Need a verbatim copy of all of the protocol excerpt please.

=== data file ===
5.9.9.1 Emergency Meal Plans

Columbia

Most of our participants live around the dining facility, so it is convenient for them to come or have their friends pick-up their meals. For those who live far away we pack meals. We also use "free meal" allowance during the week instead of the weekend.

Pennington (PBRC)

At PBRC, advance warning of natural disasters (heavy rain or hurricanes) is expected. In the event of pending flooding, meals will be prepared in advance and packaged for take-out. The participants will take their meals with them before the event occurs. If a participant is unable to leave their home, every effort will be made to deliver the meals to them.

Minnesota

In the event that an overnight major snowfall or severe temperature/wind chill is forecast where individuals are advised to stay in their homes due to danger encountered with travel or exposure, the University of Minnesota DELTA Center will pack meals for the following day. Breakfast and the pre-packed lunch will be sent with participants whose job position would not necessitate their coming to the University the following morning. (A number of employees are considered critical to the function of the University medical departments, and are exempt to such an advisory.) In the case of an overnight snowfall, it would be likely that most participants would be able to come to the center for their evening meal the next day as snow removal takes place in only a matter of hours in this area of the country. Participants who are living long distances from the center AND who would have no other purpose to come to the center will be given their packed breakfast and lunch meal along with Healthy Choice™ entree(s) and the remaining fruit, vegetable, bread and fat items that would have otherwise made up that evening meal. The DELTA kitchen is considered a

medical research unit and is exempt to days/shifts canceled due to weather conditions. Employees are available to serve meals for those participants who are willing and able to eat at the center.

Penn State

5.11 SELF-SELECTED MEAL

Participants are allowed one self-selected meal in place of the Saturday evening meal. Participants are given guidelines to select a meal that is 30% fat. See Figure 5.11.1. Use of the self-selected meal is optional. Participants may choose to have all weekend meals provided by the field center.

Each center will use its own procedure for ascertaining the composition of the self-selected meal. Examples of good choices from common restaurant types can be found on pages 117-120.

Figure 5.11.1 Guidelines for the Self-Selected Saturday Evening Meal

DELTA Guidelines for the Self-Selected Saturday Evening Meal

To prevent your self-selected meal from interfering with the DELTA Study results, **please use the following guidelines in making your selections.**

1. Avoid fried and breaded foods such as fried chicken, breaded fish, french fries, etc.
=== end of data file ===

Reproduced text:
5.9.9.1 Emergency Meal Plans

Columbia

Most of our participants live around the dining facility, so it is convenient for them to come or have their friends pick-up their meals. For those who live far away we pack meals. We also use "free meal" allowance during the week instead of the weekend.

Pennington (PBRC)

At PBRC, advance warning of natural disasters (heavy rain or hurricanes) is expected. In the event of pending flooding, meals will be prepared in advance and packaged for take-out. The participants will take their meals with them before the event occurs. If a participant is unable to leave their home, every effort will be made to deliver the meals to them.

Minnesota

In the event that an overnight major snowfall or severe temperature/wind chill is forecast where individuals are advised to stay in their homes due to danger encountered with travel or exposure, the University of Minnesota DELTA Center will pack meals for the following day. Breakfast and the pre-packed lunch will be sent with participants whose job position would not necessitate their coming to the University the following morning. (A number of employees are considered critical to the function of the University medical departments, and are exempt to such an advisory.) In the case of an overnight snowfall, it would be likely that most participants would be able to come to the center for their evening meal the next day as snow removal takes place in only a matter of hours in this area of the country. Participants who are living long distances from the center AND who would have no other purpose to come to the center will be given their packed breakfast and lunch meal along with Healthy Choice™ entree(s) and the remaining fruit, vegetable, bread and fat items that would have otherwise made up that evening meal. The DELTA kitchen is considered a

medical research unit and is exempt to days/shifts canceled due to weather conditions. Employees are available to serve meals for those participants who are willing and able to eat at the center.

Penn State

5.11 SELF-SELECTED MEAL

Participants are allowed one self-selected meal in place of the Saturday evening meal. Participants are given guidelines to select a meal that is 30% fat. See Figure 5.11.1. Use of the self-selected meal is optional. Participants may choose to have all weekend meals provided by the field center.

Each center will use its own procedure for ascertaining the composition of the self-selected meal. Examples of good choices from common restaurant types can be found on pages 117-120.

Figure 5.11.1 Guidelines for the Self-Selected Saturday Evening Meal

DELTA Guidelines for the Self-Selected Saturday Evening Meal

To prevent your self-selected meal from interfering with the DELTA Study results, **please use the following guidelines in making your selections.**

1. Avoid fried and breaded foods such as fried chicken, breaded fish, french fries, etc.